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What made the experience of listening to Dawn on a Distant Shore the most enjoyable?
I read reviews about people not liking the second book as much as the first, but they never take into account that the first book is new, is an unknown story line, unknown characters etc. You have to go into the second book with that awareness. I really loved that this book picked up right where the last book left off. I loved the real emotions I felt when reading this. Genuine anger, happiness and one moment of utter shock and heartbreak. I love when I can feel the book and this one, like the last, gave me that.
Who was your favorite character and why?
I love all the characters, but who's favorite ISN'T Robbie!? He's just that lovable guy that is always there and cares way more for others than himself.
Any additional comments?
Definitely worth the read. I'm alternating between this series and "The Tea Rose" series (If you haven't read it, DO!!!) and I'm much anticipating returning to Elizabeth and Nathanial and family!!
12 of 13 people found this review helpful
Sequels often are big let-downs, but fortunately that is not the case with "Dawn on a Distant Shore," the second book in a projected five part series that started with "Into the Wilderness."
Elizabeth and Nathaniel Bonner are still the focus of the story, which moves along at a fairly brisk clip, although it does falter toward the end when the action moves from Canada to Scotland.
Elizabeth still exhibits the same moral and physical courage as she did in the first book of the series. When her husband Nathaniel follows his father Daniel to Montreal, the younger man is also arrested and is likely to be hanged as a spy. Elizabeth, having given birth to twins, takes her babies to Canada in the dead of winter to try to save him. As in the previous book, no one is ever quite who or what they seem, and the Bonners encounter many shady characters in trying to determine Daniel Bonner's heritage....the secret of which lies in Scotland.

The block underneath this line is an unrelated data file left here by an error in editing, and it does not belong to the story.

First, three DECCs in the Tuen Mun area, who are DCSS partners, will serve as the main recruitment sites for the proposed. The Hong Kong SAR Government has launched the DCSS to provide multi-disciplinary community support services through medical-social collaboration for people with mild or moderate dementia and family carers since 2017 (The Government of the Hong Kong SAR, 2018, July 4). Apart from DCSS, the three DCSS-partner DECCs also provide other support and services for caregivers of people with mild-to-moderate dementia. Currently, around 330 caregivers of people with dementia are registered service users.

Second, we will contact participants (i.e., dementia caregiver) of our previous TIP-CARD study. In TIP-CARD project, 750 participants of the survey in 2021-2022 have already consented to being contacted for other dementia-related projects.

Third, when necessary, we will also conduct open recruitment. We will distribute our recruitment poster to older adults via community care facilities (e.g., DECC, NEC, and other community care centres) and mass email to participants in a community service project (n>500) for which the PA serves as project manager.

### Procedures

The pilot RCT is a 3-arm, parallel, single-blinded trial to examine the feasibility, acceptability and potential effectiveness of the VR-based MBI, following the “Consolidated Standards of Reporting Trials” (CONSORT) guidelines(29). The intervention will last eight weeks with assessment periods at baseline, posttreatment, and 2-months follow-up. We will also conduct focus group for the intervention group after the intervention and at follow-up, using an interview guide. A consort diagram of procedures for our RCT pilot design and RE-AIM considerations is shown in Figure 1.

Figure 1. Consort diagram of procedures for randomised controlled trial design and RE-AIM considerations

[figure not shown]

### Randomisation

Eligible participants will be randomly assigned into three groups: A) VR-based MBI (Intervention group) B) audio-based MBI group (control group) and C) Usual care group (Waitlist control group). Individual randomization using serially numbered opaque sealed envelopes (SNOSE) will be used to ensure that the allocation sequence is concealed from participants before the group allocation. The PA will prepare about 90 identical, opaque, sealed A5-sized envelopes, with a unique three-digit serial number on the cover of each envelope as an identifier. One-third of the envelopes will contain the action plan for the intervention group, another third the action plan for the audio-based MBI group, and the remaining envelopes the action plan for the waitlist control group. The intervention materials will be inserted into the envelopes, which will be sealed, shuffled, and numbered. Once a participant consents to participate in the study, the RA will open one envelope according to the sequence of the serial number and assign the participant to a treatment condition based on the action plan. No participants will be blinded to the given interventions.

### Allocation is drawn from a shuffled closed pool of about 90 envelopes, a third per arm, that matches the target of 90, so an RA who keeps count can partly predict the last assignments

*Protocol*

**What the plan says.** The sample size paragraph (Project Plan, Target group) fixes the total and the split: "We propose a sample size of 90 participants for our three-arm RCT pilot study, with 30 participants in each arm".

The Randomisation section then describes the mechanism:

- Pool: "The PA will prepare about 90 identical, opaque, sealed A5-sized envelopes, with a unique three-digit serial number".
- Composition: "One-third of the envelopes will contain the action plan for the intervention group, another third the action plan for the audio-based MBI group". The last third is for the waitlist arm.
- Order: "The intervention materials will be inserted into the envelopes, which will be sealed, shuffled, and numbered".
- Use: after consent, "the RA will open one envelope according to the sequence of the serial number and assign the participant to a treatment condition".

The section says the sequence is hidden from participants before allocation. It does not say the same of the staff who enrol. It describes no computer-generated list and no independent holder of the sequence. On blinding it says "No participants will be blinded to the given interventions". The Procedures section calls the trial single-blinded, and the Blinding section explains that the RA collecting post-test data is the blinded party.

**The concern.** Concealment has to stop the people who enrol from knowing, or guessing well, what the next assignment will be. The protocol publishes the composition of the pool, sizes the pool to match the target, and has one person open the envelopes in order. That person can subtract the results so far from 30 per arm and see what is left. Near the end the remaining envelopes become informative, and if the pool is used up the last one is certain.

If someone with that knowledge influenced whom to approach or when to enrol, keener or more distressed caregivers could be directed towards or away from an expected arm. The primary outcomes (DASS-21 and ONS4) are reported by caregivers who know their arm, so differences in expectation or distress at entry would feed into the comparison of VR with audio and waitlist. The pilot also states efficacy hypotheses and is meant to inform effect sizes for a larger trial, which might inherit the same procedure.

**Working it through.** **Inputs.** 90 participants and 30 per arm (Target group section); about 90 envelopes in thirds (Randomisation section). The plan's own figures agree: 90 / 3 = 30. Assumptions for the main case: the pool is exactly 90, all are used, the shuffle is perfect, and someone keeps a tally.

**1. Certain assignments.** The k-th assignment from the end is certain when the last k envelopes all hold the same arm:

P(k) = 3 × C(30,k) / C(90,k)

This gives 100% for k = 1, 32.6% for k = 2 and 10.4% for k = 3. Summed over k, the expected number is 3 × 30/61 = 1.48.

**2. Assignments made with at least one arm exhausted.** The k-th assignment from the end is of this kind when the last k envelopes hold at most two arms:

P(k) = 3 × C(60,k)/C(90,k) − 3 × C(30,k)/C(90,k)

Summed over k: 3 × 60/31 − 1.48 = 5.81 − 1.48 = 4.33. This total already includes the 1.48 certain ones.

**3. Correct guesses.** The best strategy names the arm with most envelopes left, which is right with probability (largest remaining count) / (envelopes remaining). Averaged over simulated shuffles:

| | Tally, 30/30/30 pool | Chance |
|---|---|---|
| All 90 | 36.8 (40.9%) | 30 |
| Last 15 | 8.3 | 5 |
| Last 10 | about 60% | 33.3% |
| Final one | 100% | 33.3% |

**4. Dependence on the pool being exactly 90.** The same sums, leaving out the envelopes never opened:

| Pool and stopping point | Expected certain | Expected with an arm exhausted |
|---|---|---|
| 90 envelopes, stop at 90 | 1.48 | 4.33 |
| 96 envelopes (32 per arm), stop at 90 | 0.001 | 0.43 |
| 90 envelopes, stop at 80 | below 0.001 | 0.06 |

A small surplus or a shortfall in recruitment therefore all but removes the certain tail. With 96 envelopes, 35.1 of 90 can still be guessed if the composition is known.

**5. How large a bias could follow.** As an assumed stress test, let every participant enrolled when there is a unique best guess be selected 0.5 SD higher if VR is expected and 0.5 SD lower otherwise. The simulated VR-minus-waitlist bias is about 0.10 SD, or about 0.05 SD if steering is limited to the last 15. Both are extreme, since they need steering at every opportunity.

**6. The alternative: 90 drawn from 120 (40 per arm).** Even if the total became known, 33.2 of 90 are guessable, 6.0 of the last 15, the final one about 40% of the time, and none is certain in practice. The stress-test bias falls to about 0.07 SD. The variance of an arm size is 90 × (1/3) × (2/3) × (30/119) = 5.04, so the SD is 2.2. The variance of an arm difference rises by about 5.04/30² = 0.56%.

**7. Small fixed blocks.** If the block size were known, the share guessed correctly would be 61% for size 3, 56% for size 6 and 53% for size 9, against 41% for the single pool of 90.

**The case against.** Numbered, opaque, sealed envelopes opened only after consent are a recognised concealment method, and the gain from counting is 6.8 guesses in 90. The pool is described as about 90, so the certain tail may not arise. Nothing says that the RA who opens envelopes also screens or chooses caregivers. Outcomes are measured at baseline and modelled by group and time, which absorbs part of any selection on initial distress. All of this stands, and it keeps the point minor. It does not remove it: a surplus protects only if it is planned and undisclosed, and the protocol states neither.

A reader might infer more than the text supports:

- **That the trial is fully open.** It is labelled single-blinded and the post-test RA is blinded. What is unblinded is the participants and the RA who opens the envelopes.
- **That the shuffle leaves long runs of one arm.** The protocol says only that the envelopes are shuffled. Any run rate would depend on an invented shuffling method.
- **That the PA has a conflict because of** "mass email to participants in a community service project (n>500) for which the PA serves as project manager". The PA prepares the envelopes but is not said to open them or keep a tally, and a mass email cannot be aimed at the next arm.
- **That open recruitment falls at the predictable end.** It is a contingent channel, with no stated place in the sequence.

Sara Donati is a gifted storyteller. She has a good ear for natural sounding dialogue, her plotting is refreshingly original, and her characters are appealing -- even the "bad guys" have shades of gray in their character. My main criticism of this book had to do with the slowing of the action once the story moved to Scotland, and the fact that Nathaniel's daughter (Hannah or Squirrel) from his first marriage has started to take center stage.
For some reason authors seem to feel compelled to make children in historical novels into little adults, and Hannah is no exception to that "rule." Her emotions are simply too adult-like to be appealing to this reader. However, I still highly recommend this book to anyone who is looking for something a little different in an historical family saga. The fourth book in the series will be out in hardcover this fall.
Kate Reading was again wonderful with the delivery of the story
4 of 4 people found this review helpful